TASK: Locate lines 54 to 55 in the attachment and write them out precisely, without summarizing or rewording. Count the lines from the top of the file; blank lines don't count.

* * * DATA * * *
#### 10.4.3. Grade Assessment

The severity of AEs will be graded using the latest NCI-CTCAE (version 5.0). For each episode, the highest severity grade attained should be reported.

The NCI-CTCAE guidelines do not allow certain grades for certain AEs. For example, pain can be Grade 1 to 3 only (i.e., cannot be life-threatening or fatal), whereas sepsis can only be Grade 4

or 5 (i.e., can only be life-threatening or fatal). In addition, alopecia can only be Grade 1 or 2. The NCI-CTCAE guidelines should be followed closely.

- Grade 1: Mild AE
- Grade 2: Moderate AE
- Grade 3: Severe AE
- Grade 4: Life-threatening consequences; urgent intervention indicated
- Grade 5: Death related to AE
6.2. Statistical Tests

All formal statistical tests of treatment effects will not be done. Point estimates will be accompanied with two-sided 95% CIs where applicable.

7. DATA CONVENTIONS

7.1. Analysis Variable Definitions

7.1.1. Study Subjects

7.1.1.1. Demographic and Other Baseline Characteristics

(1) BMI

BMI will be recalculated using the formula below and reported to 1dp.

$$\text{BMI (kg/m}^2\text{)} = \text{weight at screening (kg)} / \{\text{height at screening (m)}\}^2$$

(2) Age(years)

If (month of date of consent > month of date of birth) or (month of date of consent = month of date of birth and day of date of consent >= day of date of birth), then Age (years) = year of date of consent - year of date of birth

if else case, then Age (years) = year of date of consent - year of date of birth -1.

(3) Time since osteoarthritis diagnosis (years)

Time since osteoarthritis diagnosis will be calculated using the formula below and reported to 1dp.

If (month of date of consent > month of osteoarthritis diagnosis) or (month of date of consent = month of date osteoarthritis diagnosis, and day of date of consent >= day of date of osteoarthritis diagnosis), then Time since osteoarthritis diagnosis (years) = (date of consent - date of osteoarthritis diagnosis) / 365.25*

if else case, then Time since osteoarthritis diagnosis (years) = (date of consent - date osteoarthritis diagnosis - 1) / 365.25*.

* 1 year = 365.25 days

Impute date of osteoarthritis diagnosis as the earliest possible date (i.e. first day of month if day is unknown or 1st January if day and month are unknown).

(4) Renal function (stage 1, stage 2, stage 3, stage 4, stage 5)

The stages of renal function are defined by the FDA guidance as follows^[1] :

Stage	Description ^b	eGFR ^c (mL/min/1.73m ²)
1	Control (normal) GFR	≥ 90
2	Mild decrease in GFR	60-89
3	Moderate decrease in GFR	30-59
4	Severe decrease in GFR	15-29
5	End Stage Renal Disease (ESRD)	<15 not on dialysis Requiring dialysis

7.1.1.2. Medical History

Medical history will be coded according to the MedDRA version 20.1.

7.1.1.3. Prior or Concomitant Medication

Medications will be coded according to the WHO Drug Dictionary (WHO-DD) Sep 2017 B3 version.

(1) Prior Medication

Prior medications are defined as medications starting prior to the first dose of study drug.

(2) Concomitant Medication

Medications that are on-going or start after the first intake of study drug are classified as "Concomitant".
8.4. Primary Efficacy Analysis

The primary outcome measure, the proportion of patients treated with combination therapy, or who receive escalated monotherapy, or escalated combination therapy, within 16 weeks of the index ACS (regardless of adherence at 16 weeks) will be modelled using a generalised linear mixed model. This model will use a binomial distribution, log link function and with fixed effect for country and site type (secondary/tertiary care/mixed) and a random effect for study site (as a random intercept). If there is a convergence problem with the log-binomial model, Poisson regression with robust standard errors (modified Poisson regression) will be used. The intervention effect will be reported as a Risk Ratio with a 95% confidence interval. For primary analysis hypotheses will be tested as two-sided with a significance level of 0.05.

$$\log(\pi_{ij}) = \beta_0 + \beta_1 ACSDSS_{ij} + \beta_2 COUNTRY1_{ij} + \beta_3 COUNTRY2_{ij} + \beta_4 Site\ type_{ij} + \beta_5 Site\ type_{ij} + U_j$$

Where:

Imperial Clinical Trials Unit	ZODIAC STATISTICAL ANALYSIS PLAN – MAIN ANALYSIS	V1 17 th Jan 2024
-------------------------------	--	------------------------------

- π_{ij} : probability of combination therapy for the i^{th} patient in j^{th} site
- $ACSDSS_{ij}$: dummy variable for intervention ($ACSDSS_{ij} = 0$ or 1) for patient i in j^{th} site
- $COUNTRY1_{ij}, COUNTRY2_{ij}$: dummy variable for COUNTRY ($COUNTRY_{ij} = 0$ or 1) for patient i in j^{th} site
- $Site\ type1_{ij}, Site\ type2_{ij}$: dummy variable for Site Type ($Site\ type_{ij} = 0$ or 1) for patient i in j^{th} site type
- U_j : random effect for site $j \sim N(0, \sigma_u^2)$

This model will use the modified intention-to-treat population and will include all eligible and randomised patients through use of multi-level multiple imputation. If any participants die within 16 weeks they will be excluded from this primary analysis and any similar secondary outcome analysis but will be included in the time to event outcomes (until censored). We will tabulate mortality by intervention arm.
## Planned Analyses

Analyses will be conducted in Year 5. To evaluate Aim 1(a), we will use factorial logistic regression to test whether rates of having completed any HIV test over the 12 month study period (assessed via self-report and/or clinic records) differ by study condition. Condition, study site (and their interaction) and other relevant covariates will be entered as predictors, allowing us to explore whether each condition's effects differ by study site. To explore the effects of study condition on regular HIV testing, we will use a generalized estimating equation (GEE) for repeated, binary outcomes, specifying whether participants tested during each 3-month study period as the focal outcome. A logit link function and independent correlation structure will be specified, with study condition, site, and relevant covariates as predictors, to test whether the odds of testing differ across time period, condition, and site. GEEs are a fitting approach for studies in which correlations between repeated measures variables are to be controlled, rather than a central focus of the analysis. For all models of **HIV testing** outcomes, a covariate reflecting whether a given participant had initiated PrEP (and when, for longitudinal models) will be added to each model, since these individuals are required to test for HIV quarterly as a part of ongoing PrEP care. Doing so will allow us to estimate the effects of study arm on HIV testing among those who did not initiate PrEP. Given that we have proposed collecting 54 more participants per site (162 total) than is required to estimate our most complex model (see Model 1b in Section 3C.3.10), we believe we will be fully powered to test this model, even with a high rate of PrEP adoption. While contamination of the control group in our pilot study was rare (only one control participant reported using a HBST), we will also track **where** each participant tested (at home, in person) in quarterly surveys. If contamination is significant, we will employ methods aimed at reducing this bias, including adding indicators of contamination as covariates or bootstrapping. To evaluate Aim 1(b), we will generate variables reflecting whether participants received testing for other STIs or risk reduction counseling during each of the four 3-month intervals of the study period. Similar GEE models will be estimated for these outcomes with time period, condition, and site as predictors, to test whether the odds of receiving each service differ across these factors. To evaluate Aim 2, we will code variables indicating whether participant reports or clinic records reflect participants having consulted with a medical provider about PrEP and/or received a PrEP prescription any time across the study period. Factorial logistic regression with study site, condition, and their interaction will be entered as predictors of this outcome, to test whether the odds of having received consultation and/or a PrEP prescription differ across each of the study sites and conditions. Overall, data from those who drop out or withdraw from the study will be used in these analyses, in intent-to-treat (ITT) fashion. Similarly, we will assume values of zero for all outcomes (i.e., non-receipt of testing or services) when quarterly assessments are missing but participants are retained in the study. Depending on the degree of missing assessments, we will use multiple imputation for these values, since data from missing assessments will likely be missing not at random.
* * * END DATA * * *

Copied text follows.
- U_j : random effect for site $j \sim N(0, \sigma_u^2)$

This model will use the modified intention-to-treat population and will include all eligible and randomised patients through use of multi-level multiple imputation. If any participants die within 16 weeks they will be excluded from this primary analysis and any similar secondary outcome analysis but will be included in the time to event outcomes (until censored). We will tabulate mortality by intervention arm.